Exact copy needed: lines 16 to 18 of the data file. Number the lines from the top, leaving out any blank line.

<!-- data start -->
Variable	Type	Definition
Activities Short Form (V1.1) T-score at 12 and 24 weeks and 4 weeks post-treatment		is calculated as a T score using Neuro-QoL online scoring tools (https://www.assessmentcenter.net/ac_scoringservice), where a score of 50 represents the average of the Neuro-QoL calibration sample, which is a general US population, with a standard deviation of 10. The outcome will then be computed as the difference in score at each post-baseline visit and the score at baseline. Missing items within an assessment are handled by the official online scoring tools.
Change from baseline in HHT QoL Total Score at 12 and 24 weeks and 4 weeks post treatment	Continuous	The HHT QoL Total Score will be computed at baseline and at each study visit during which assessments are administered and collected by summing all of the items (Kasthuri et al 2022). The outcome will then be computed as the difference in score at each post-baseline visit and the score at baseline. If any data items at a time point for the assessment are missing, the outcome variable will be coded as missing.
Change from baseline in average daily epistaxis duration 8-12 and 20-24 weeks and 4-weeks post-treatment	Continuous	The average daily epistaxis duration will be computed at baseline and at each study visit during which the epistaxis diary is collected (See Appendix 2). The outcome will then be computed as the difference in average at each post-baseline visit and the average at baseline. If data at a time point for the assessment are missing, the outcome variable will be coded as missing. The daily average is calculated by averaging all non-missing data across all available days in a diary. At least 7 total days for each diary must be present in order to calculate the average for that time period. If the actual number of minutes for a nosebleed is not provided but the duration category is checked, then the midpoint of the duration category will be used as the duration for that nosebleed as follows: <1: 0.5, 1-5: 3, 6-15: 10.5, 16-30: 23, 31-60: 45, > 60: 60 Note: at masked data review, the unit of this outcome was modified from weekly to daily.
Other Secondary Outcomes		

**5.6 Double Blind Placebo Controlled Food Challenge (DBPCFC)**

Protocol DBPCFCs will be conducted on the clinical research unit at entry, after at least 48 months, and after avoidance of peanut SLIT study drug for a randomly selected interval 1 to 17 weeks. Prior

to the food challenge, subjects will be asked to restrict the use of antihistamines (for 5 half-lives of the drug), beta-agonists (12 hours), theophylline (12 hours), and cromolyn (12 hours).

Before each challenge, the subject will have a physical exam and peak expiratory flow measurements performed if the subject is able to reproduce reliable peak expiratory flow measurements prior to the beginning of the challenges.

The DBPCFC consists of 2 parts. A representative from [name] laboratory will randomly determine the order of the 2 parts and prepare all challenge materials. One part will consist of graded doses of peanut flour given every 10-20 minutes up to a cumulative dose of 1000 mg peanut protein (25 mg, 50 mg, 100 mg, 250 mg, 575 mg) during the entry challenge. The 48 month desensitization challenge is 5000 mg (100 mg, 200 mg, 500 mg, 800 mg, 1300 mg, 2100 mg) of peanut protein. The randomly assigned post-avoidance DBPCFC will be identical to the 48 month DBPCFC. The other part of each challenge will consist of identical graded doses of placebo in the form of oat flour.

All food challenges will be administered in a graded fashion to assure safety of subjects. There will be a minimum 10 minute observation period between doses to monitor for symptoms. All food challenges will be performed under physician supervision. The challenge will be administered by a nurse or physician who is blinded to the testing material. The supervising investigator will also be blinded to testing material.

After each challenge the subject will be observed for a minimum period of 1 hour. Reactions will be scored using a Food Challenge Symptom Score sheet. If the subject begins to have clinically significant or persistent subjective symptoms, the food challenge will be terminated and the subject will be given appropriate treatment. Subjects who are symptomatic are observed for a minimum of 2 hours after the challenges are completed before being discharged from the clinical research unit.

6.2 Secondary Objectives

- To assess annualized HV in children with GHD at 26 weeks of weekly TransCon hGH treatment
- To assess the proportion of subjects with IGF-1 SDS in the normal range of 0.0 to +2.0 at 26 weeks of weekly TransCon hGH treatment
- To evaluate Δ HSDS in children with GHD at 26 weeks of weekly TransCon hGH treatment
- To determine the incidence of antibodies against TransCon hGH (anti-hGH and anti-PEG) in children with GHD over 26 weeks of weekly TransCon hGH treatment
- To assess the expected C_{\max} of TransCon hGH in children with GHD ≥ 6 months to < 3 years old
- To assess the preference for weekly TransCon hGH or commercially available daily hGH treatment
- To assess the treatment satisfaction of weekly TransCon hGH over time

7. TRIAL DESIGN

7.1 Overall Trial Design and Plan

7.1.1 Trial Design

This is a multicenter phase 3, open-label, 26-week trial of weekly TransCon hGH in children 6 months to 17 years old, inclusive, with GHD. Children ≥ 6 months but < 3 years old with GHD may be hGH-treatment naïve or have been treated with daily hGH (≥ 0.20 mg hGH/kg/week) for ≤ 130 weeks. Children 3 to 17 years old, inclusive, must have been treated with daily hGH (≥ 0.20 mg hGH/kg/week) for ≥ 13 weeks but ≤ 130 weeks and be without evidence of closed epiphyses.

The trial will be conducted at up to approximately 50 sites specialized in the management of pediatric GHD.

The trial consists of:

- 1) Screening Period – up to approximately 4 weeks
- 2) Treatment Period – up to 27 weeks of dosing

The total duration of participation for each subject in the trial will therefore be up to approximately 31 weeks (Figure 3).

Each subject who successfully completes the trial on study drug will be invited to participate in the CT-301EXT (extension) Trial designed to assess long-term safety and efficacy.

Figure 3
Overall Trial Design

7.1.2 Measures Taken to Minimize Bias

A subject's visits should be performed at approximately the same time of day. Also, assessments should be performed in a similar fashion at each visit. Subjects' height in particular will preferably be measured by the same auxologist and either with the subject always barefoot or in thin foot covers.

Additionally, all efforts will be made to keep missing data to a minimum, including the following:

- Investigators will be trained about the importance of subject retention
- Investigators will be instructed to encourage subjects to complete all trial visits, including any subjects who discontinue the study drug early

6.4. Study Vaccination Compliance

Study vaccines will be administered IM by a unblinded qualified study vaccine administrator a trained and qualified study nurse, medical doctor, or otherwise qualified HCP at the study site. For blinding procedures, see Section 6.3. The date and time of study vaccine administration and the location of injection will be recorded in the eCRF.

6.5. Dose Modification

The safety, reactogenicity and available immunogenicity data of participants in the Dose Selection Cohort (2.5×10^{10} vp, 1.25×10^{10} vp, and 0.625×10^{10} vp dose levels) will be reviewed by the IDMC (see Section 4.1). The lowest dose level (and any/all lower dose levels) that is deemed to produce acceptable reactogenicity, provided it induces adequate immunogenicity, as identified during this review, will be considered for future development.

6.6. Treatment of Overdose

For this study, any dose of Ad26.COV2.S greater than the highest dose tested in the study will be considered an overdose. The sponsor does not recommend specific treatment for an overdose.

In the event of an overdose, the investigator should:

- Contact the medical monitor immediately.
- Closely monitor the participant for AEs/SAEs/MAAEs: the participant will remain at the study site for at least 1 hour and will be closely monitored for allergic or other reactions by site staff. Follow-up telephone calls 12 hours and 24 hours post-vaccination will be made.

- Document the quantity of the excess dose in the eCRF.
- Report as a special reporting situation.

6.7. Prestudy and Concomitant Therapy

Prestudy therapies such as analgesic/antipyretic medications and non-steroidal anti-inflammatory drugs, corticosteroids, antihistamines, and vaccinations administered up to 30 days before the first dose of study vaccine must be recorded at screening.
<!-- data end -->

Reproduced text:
- To evaluate Δ HSDS in children with GHD at 26 weeks of weekly TransCon hGH treatment
- To determine the incidence of antibodies against TransCon hGH (anti-hGH and anti-PEG) in children with GHD over 26 weeks of weekly TransCon hGH treatment
- To assess the expected C_{\max} of TransCon hGH in children with GHD ≥ 6 months to < 3 years old